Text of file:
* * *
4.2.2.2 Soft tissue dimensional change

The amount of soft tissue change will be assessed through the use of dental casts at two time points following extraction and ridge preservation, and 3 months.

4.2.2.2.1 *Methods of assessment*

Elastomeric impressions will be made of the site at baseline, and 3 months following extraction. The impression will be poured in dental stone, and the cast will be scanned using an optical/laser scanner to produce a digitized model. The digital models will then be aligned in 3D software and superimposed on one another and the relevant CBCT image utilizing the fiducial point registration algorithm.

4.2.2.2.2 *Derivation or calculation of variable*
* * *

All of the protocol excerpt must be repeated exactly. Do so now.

4.2.2.2 Soft tissue dimensional change

The amount of soft tissue change will be assessed through the use of dental casts at two time points following extraction and ridge preservation, and 3 months.

4.2.2.2.1 *Methods of assessment*

Elastomeric impressions will be made of the site at baseline, and 3 months following extraction. The impression will be poured in dental stone, and the cast will be scanned using an optical/laser scanner to produce a digitized model. The digital models will then be aligned in 3D software and superimposed on one another and the relevant CBCT image utilizing the fiducial point registration algorithm.

4.2.2.2.2 *Derivation or calculation of variable*